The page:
"This is real. This is 100 percent me doing my job, and the only difference is people are following me with cameras," he said. "My skill of managing owners and knowing when to push them against the wall is something I've learned over a 20-year career."

Over those years, he has launched or repositioned hotels including the Algonquin Hotel in Manhattan and Nickelodeon Suites Resort in Orlando -- though he said his some of his earliest experiences date back to childhood in Sunny Isles Beach, where his uncle owned a hotel across from the Rascal House called the Driftwood. Melchiorri, 9 at the time, stayed at the property.

Now he runs the hotel consulting firm that he founded, New York-based Argeo Hospitality. Melchiorri said he came up with the show three years ago because he wanted to show what hard work the hotel business is.

"When you're doing it so quickly in four days and really doing it, you're really changing people's lives," he said. "Maybe I'll just cut to the chase on camera, but then I'll spend my lunch hour off camera with the owners going through everything and making sure they're 100 percent comfortable with what I'm saying."

Shirley Diaz said she appreciated that care when Melchiorri came to the New Yorker, the Miami hotel she runs with her husband Walter Figueroa.

"He was very, very nice to us," she said.

Put in touch with the show's producers through a friend of a friend of a friend, Diaz said she had no idea what to expect. But her real goal was to grow awareness for the recently upgraded property, in which she and her husband invested their savings.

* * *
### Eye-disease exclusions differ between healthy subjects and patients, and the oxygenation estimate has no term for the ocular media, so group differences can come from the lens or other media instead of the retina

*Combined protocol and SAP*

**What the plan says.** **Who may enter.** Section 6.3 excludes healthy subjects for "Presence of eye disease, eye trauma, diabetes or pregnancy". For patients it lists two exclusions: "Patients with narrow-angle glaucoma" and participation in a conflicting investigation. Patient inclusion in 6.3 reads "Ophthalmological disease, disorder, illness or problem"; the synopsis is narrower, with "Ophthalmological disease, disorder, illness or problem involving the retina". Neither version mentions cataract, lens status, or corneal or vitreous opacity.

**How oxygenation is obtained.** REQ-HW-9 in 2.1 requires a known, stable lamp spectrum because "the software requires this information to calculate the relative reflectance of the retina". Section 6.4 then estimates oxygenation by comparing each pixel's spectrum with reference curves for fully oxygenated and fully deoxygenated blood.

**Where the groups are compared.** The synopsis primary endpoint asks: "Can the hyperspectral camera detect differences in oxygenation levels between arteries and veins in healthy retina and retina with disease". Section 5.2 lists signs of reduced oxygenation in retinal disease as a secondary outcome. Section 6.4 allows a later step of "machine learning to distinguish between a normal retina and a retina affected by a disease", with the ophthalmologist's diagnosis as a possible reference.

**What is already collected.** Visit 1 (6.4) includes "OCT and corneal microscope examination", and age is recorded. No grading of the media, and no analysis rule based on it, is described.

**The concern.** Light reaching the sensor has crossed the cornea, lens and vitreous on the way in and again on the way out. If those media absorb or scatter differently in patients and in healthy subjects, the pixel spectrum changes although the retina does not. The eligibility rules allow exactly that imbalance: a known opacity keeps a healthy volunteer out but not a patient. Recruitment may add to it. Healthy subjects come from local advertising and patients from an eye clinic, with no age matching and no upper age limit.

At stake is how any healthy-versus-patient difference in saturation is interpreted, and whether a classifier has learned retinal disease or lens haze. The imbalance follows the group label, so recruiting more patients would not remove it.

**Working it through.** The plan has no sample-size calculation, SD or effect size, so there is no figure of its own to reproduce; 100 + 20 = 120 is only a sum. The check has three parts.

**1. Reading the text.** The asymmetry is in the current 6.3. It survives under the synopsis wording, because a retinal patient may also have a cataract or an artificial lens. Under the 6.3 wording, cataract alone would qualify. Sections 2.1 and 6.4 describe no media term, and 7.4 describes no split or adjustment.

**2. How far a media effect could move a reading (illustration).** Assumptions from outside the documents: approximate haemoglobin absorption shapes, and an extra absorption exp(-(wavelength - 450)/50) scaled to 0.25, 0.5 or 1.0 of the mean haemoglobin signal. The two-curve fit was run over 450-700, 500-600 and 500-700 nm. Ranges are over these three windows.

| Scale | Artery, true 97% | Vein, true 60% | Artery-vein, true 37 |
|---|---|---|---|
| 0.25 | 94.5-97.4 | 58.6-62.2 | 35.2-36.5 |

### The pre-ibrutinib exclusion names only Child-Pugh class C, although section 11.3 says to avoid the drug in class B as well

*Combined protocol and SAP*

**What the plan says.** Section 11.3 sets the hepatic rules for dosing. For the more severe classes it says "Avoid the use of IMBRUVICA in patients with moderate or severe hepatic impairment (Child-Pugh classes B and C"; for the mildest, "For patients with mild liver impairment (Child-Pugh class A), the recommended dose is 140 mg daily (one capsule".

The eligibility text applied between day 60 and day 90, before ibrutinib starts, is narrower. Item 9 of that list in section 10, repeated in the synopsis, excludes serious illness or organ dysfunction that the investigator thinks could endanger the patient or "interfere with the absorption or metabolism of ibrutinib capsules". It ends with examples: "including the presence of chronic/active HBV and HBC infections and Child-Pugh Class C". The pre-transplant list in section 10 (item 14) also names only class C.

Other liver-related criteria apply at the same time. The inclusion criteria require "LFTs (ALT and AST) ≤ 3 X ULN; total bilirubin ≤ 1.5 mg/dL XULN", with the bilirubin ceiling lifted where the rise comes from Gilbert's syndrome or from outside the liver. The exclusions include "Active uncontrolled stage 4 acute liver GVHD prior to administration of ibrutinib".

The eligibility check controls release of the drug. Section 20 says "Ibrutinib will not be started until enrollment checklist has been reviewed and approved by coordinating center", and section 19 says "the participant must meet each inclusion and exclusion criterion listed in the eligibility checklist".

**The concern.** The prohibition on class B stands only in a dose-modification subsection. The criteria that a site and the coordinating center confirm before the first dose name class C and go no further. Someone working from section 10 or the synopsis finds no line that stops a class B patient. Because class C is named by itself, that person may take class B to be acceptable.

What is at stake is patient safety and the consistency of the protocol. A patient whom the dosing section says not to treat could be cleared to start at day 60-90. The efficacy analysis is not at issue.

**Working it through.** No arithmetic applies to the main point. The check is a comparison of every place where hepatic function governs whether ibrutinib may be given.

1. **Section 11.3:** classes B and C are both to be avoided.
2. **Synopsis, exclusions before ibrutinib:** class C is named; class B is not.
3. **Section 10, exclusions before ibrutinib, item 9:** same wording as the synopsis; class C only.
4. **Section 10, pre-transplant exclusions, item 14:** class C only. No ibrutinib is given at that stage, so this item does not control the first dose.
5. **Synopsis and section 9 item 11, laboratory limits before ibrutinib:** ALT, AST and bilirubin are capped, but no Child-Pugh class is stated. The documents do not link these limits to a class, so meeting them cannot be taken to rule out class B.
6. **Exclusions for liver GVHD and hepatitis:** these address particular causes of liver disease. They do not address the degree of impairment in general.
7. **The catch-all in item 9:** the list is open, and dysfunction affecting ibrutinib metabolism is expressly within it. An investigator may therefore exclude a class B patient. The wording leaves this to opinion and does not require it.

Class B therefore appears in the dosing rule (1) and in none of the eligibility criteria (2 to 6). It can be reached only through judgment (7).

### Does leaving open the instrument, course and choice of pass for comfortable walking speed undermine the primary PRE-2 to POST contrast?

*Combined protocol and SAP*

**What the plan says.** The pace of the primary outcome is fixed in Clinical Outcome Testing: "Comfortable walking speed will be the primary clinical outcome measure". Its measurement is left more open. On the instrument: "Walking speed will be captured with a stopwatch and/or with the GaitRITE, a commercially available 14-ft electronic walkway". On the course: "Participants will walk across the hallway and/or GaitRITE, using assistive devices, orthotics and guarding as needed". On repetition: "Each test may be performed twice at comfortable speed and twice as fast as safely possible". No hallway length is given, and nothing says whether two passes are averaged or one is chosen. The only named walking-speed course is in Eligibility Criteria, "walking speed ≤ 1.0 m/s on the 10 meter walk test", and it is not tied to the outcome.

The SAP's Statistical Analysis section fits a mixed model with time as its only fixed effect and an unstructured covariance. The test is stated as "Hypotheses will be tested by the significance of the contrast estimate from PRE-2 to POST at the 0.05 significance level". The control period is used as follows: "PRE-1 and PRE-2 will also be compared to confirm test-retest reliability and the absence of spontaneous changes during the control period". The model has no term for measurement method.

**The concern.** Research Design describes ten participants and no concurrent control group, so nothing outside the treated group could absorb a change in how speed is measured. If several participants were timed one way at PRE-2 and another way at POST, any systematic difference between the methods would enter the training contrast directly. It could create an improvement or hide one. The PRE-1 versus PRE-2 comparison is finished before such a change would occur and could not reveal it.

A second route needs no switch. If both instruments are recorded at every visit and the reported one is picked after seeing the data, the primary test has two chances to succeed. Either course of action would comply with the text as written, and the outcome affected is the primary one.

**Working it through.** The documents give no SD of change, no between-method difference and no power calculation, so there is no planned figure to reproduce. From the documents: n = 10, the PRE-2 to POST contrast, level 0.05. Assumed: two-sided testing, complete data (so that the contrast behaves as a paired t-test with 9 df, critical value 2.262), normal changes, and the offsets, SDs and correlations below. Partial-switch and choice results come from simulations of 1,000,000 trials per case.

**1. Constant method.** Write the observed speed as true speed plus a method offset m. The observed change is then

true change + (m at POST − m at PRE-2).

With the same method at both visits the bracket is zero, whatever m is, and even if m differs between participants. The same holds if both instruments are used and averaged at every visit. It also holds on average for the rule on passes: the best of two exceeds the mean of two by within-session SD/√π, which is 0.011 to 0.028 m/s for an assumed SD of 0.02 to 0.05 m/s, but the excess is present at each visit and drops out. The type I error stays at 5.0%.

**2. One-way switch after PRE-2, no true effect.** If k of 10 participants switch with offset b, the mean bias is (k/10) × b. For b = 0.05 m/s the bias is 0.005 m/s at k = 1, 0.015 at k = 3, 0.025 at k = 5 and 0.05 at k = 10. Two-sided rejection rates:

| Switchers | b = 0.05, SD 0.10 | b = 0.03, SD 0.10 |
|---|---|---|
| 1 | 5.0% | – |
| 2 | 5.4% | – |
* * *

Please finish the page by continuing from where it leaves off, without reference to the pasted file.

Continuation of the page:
The 50-room hotel at 6500 Biscayne Blvd. -- now retro-chic with rates in May starting at $80 -- has been in her family since her father, Victor Diaz, bought it more than 25 years ago.

"I just want people to know we're here," she said. "I want people to see what we're doing for this area. I am an advocate of this area changing."

Still in debt from the renovation project, living at the hotel with her family (including triplet daughters) and facing medical problems, Diaz is shown stretched to her limits and worrying about the limited time she gets to spend with her girls.

"This is more than just saving a business," Melchiorri says on the show. "This is saving a family."

By the end of the four-day experience, the property had a sunshine-hued new courtyard, a decked-out hotel shuttle, an organized office and a new sign that says "Hotel New Yorker" instead of the old "Motel New Yorker."

While thrilled about the sign change, Diaz said she's getting some pushback from the state, which classifies the property as a motel. Diaz says she's can't afford to take the sign down and is simply calling it the "New Yorker" now.

Melchiorri said the episode was emotional for everyone.

"I loved those people. I cried a lot in that episode," he said. "They're working so hard. I pray every day that they're going to be able to do it."


(c)2012 The Miami Herald